MontrealStandard,

14 October 1905, page 4

 

Etiquette

 

Dilly—1.  A young girl may invite young men whom she meets at the house of friends, or who are introduced to her in any other orthodox way, to call at her home.  It goes without saying that she would extend such an invitation only to those who seem to take pleasure in her society, or who have paid her some graceful attention.  She would not do so or say anything that might be construed as ‘making advances.’  It is not always easy for a young girl to discern in the beginnings of acquaintanceship whether an agreeable talker or good dancer is, in other respects, a desirable friend: therefore, it is well to make inquiries about the ‘new man’ before offering him any hospitality.

  1. In placing dinner-knives n the table, the edge of the knife should be turned away from the plate. 
  2. A male guest would not allow himself to be served before the ladies of the family present.  This does not apply when a dish is handed by a servant, or from one guest to another, that each may help himself.  It would be confusing to ‘skip’ the men, therefore one should help oneself to anything offered in that way, the moment the dish is presented.

 

A Serious one—There is a slight difference between a business letter and a letter on a matter of business.  The fist is a strictly formal communication, destined very probably to be typed, or copied into a book for future reference by any one interested.  Though addressed to a firm or one of its members, it most likely will be read by one of them, but handed by a secretary or stenographer to the person in charge of the department concerned.  It may be produced as evidence in a law suit, or otherwise become public property.  For these and other reasons there is a very strict etiquette about business correspondence, certain forms and terms being rigourously observerd by all up to date and well established houses or firms.  If a lady wishes to transact some important business by correspondence, it is her duty to ascertain the proper forms and terms, etc.  One of her men friends might draw up a suitable document for her, or, failing other sources of information, the matter of real importance, the services of a notary should be sought.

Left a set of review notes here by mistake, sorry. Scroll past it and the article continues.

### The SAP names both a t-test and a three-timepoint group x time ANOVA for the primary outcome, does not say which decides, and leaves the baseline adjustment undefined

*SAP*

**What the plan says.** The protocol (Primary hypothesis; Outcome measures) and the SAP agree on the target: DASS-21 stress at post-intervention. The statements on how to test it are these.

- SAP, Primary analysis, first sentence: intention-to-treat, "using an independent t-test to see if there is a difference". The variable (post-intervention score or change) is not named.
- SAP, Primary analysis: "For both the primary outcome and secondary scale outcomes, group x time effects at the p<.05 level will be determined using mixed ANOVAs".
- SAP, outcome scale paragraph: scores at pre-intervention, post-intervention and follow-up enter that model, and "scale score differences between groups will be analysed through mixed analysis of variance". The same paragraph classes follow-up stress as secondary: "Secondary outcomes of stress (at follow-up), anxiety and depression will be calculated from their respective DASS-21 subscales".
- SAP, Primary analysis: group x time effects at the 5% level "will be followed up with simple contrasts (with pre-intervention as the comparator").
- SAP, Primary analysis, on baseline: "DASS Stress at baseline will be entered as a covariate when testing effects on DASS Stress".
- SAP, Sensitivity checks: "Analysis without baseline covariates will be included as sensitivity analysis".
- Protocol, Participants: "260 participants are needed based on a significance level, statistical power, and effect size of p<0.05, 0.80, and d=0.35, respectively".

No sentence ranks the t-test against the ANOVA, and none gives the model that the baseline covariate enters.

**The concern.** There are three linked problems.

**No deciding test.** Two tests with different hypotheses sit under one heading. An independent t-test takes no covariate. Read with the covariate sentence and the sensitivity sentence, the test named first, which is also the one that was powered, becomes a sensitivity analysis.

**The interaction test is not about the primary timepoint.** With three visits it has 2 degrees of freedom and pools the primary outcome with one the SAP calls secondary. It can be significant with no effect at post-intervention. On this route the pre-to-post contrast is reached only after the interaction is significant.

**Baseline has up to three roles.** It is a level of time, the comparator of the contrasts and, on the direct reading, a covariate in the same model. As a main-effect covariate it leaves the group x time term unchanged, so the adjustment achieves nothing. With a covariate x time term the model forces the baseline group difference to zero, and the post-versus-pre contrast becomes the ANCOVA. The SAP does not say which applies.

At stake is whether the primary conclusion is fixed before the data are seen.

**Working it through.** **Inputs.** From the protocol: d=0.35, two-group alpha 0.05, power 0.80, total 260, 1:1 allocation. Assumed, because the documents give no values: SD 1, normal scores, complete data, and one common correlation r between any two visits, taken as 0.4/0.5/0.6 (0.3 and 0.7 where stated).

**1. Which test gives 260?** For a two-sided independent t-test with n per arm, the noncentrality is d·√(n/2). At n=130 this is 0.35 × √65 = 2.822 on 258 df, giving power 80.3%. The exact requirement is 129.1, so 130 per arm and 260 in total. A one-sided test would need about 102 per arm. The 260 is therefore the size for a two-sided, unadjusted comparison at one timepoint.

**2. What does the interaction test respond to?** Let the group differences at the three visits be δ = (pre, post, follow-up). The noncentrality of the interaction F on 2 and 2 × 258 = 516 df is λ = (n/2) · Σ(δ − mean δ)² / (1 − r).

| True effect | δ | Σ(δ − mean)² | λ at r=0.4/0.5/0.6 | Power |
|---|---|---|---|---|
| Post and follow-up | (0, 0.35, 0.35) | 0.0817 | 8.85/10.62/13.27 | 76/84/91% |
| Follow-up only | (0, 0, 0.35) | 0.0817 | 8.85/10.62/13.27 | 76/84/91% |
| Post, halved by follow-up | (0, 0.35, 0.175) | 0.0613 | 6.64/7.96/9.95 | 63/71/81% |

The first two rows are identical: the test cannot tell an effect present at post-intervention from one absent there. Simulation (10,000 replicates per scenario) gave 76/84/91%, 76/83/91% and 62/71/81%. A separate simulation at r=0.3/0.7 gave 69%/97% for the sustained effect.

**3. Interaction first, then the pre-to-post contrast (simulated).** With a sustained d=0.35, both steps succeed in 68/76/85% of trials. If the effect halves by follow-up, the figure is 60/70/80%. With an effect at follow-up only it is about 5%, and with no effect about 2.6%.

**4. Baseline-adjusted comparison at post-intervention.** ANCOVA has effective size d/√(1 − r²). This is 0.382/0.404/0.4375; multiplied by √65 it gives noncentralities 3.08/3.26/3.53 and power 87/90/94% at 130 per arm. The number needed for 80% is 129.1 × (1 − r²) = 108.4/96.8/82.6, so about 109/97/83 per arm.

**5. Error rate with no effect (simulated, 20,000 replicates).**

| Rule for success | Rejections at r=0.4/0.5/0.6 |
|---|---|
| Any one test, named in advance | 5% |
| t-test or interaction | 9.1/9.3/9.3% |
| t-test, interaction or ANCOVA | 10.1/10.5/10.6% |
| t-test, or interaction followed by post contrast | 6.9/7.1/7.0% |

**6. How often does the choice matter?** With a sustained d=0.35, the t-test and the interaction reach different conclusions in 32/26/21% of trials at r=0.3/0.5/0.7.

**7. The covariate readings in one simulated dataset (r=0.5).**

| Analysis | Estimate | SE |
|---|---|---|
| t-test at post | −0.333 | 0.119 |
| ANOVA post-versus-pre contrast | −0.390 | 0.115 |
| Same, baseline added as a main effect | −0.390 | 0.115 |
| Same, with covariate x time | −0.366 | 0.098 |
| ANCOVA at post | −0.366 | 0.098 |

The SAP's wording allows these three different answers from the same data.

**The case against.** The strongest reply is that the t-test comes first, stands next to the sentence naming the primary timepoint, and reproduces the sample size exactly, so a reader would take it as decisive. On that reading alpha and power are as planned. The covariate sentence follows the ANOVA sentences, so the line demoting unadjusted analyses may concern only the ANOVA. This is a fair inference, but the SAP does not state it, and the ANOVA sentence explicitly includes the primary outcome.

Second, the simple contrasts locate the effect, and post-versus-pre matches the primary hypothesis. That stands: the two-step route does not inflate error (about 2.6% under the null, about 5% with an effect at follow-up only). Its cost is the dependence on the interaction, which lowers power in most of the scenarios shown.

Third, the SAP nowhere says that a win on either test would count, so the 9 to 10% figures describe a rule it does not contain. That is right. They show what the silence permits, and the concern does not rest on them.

The Editor of this department would be pleased to supply a few forms if the nature of the proposition or contract in question is mentioned.

2.  An informal note on a matter of business may be addressed to anyone with whom one is on friendly terms.  On general principles, however, it is much safer to exclude all other topics from a communication which is quite liable to be laid on a busy man’s des, and thence to pass into the hands of his secretary or typist, to say nothing of the office boy or the furnace man.

The note will not seem curt to a man of affairs.  He receives dozens of similar ones every day, and is grateful for their brevity and precision.

 

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